"NASA also is very interested in this research mainly because of the weight and size factors," he said. "Thin film SOFCs offer light, compact, low mass properties of significant interest to them. Right now, the shuttle routinely uses fuel cells that require ultrapure oxygen and hydrogen, use exotic materials and are massive and large. But the thin film SOFCs we are developing at UH are not as sensitive to contaminants and are highly efficient in their design and lightweight size, which is ideal for space applications."
Inherent to the more efficient design of these "cool" fuel cells is quite literally the fact that they operate at a much lower temperature than other solid oxide fuel cells, yet do not need a catalyst. Despite their 60 to 70 percent efficiency, SOFCs, in general, operate at 900 to 1,000 degrees Celsius, a very high temperature that requires exotic structural materials and significant thermal insulation. However, the thin film solid oxide fuel cell has an operating temperature of 450 to 500 degrees Celsius, one half that of current SOFCs. This lower temperature is largely a result of the drastically decreased thickness of the electrolyte-working region of these thin film SOFCs and negates the need for exotic structural materials and extensive insulation. The lower temperature also eliminates the need for catalysts (known as reformers) for the fuel cell. All of these features indicate a reduced cost for the thin film SOFC and positive future impact on the fuel cell market.
Ignatiev anticipates that what he and his colleagues have been developing in UH's TcSAM laboratories will advance to the testing phase within the next six months. The collaborative test bed for this thin film SOFC testing is the Houston Advanced Research Center's Center for Fuel Cell Research and Applications.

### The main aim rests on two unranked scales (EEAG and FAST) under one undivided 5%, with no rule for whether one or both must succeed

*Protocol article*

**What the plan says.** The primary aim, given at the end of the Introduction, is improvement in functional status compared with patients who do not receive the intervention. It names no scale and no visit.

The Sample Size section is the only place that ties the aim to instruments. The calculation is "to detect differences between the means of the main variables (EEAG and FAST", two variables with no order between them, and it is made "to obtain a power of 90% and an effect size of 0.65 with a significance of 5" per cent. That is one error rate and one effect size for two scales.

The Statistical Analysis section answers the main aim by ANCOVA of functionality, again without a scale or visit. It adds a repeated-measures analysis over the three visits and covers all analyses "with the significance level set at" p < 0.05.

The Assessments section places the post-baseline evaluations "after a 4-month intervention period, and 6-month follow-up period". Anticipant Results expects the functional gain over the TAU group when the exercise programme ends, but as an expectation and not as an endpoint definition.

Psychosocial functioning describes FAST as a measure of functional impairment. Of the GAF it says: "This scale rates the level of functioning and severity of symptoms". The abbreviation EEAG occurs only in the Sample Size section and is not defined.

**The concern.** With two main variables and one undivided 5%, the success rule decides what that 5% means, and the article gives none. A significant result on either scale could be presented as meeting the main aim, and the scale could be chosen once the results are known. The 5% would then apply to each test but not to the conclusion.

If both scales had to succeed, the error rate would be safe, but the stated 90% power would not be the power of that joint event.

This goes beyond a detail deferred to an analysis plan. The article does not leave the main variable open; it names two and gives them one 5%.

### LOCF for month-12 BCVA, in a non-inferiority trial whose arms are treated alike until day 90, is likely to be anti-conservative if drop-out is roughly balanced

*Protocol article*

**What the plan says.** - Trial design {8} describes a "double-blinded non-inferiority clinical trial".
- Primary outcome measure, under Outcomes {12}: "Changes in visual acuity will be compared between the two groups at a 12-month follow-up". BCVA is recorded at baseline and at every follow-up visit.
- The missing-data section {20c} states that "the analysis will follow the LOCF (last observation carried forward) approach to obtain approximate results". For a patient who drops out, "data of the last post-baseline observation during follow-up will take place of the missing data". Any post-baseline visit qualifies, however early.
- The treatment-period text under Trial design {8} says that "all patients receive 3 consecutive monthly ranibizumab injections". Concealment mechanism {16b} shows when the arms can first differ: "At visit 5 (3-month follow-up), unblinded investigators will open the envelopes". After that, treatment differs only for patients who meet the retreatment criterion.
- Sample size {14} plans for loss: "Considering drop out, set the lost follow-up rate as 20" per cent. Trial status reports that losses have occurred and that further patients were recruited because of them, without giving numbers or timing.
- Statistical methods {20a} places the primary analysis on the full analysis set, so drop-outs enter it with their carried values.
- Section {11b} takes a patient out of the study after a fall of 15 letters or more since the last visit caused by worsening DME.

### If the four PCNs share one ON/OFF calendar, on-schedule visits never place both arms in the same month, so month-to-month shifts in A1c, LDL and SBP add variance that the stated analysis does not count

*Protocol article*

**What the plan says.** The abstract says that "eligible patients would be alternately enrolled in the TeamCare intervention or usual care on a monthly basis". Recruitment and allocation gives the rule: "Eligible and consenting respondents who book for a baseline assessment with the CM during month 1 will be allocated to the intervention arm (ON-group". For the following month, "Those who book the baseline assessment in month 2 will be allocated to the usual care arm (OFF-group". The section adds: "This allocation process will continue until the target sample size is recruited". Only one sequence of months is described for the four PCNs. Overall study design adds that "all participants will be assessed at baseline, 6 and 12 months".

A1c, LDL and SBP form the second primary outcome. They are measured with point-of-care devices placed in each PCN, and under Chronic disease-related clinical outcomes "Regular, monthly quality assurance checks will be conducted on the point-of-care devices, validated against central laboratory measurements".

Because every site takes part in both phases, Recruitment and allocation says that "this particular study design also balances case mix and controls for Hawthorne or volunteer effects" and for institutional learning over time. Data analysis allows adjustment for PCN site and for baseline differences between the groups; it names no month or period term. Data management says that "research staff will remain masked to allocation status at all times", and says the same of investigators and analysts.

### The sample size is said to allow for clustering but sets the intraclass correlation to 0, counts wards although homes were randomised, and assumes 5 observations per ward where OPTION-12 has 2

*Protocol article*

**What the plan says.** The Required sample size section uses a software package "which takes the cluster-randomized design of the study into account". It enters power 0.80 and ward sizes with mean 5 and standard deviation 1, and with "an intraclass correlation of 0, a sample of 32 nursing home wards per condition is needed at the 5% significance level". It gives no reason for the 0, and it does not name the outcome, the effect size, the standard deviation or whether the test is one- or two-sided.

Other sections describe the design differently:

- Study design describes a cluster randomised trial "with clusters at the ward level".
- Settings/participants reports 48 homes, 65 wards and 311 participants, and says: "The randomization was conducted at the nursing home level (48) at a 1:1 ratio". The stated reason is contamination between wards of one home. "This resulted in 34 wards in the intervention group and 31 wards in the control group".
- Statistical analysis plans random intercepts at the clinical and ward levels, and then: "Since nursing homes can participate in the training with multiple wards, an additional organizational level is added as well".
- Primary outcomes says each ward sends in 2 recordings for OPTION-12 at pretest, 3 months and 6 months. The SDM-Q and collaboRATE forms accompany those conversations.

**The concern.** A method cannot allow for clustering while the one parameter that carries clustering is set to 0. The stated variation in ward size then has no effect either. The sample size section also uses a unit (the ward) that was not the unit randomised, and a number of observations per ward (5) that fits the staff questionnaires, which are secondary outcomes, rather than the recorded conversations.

SOURCE: Ignatiev 713-743-8215; firstname.lastname@example.org
About the University of Houston
The University of Houston, Texas' premier metropolitan research and teaching institution, is home to more than 40 research centers and institutes and sponsors more than 300 partnerships with corporate, civic and governmental entities. UH, the most diverse research university in the country, stands at the forefront of education, research and service with more than 35,000 students.
About the Texas Center for Superconductivity and Advanced Materials (TcSAM)
TcSAM, a NASA Research Partnership Center, represents the largest multidisciplinary university superconductivity and related materials research effort in the United States, with more than 260 faculty, postdoctoral fellows, and graduate and undergraduate students. Center personnel create and develop high temperature superconducting and advanced materials and further their fundamental understanding, advance new terrestrial and space applications based on these materials, and disseminate fundamental and applied knowledge through extensive education and outreach programs. Strong collaborations with industry and national laboratories promote the commercialization of TcSAM research results through the TcSAM Industrial Consortium.